The identification and quantification of specific proteins in complex samples are critical processes in discovering, understanding, and ultimately addressing, the underlying nature of human health and disease. The western blot is a fundamental method used for these processes due to the sensitivity and specificity enabled by combining protein sizing with immuno-detection. Despite being widely- used, the western blot has limits related to required sample size, throughput, information content, quantification, and repeatability, which hinder many research efforts. Next Generation Western (NGW) is an innovative approach to alleviate limitations of traditional western blotting using a novel method that automates and miniaturizes the process of electrophoresis followed by ink-jet blotting onto a moving capture medium for subsequent immuno-probing and detection. To develop the NGW prototype system, the specific aims are to (1) develop microchips and reagents that enable 10 minute separation/blotting with performance superior to traditional methods, (2) develop instrument to control/automate microchip functions and interface with blotting membranes, (3) develop automated data analysis and visualization software, and (4) conduct intra- and inter-laboratory reproducibility studies and deploy the prototype system for performance verification and market validation. LI-COR Biosciences is well established in the western blot market with worldwide sales and support of instrumentation and reagents.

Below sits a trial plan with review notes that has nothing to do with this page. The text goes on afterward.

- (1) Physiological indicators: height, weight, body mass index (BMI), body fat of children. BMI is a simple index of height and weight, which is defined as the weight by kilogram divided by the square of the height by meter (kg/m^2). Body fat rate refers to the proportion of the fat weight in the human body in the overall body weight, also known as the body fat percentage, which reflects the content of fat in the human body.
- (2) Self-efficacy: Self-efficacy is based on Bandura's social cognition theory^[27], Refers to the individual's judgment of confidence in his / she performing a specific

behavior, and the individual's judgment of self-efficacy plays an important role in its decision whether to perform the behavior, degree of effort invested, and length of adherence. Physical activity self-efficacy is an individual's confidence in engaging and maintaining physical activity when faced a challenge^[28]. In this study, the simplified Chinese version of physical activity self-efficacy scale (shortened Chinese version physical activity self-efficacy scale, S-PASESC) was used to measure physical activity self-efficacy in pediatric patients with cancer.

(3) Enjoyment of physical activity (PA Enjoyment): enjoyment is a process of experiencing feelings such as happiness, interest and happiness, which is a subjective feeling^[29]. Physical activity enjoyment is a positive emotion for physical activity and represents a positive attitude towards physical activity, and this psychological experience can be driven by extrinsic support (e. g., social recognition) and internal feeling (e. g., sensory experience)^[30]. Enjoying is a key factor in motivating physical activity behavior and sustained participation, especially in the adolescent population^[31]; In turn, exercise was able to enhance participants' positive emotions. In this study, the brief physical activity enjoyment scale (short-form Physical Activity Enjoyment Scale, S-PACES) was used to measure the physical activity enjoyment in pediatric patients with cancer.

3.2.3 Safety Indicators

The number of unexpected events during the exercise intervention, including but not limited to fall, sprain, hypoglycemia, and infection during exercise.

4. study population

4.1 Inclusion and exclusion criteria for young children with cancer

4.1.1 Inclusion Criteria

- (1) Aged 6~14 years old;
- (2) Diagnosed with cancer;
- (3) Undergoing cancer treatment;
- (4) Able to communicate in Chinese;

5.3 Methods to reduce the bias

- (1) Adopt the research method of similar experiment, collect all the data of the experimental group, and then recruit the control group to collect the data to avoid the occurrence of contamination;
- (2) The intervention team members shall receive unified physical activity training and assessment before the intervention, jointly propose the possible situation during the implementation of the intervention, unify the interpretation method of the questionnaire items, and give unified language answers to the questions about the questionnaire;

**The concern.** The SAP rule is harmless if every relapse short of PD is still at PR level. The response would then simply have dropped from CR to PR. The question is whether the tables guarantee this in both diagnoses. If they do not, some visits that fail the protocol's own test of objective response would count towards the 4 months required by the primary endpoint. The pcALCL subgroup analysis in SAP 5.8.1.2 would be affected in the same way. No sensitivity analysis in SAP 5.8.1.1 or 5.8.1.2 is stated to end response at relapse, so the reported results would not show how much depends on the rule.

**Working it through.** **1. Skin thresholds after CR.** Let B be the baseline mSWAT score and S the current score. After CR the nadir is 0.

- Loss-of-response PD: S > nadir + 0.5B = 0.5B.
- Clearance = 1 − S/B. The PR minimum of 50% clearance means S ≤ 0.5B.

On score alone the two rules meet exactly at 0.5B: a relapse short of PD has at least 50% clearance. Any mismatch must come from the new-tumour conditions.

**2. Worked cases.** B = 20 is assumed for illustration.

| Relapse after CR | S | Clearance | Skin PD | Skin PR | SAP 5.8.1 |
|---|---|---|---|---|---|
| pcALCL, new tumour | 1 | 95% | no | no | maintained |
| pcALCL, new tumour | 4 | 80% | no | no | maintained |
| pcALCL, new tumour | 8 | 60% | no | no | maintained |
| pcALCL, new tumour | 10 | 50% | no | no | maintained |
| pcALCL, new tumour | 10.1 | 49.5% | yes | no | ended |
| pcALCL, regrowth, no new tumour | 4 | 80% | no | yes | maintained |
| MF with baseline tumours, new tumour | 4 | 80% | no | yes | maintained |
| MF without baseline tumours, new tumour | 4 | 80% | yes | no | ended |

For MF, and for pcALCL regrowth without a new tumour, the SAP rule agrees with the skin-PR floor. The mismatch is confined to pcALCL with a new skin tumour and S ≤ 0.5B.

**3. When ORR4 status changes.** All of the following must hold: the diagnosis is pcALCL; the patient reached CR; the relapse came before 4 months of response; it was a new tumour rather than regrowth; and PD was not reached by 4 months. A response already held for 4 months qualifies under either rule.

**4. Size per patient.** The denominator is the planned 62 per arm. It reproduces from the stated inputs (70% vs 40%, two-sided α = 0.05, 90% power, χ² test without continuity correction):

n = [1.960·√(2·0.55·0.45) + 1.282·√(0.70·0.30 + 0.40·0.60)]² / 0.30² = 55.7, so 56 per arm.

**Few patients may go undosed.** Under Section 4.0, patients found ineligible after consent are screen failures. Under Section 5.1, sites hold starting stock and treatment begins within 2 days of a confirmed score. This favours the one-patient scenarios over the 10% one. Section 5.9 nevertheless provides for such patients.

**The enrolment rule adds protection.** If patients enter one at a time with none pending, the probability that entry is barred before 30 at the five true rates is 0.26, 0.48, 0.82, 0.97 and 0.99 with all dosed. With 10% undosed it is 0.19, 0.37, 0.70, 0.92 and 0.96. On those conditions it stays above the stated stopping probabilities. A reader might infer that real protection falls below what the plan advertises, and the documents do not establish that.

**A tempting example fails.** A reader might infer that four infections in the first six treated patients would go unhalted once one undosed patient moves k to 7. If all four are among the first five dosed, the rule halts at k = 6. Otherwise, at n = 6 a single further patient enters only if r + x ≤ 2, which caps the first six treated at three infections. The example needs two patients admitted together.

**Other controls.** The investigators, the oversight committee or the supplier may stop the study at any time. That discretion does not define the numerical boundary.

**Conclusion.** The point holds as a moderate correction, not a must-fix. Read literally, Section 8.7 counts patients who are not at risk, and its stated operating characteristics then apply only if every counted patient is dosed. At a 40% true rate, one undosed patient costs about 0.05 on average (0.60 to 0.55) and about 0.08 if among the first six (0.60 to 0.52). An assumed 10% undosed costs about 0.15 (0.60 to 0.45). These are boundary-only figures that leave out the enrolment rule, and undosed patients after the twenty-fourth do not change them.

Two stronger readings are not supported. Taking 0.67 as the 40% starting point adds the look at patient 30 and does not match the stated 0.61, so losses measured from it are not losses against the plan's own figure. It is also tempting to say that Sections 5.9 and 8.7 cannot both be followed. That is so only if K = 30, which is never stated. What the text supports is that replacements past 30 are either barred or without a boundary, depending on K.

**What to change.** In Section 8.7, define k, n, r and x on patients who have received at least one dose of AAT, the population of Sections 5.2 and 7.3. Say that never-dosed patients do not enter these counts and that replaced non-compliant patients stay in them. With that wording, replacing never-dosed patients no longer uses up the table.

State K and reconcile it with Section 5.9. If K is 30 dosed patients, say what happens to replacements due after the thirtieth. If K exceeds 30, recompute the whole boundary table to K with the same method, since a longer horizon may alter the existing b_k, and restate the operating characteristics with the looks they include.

The western blot is a fundamental technique used to identify and quantify specific proteins in complex samples; however, the technique has significant limitations that hinder progress in research efforts aimed at understanding and diagnosing various human health issues and diseases. This proposal focuses on development of a novel, microfluidic, ink-jet blotting technique to automate and miniaturize western blotting. This technology will enable throughput and content beyond the capabilities of traditional western blotting, including quantification of multiple proteins in small tissue samples used in research related to human health and disease.